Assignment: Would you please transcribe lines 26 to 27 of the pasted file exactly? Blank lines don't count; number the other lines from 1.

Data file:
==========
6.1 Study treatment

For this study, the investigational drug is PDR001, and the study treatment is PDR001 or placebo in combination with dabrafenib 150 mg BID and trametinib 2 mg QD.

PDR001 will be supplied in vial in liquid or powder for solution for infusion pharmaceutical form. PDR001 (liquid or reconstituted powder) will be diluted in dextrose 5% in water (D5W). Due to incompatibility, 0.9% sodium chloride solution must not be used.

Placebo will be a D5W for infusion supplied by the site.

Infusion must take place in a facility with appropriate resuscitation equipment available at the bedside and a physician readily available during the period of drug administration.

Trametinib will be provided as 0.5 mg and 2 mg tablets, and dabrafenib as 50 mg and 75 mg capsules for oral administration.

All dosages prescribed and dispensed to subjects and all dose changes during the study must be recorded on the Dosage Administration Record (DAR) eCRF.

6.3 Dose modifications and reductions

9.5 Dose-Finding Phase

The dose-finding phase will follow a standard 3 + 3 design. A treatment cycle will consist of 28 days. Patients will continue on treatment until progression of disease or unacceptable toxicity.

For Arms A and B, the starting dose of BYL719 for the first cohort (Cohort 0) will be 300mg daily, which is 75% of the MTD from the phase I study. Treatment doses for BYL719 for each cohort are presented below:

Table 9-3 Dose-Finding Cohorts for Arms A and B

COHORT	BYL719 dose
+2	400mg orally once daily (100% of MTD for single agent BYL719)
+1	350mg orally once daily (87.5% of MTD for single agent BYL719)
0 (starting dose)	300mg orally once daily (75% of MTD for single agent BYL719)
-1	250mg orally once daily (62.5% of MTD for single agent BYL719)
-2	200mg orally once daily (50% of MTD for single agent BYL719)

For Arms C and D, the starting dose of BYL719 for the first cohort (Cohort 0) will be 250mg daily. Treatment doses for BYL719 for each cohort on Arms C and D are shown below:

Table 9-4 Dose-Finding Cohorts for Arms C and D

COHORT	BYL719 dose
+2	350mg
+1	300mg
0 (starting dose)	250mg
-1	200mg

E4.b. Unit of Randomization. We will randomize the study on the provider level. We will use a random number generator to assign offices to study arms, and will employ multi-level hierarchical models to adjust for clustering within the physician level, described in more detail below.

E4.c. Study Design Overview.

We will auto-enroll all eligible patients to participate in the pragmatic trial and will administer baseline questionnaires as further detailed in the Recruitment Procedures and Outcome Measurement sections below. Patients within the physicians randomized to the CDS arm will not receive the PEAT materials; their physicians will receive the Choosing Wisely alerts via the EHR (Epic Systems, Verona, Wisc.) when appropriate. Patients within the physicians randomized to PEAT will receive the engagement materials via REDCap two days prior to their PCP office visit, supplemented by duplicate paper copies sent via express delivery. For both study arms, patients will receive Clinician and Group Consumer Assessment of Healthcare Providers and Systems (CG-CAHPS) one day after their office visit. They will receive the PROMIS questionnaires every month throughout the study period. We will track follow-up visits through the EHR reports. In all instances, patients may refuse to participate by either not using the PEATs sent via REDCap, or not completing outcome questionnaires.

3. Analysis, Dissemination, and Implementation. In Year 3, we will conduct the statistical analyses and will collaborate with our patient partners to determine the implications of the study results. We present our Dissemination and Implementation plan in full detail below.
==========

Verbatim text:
E4.b. Unit of Randomization. We will randomize the study on the provider level. We will use a random number generator to assign offices to study arms, and will employ multi-level hierarchical models to adjust for clustering within the physician level, described in more detail below.

E4.c. Study Design Overview.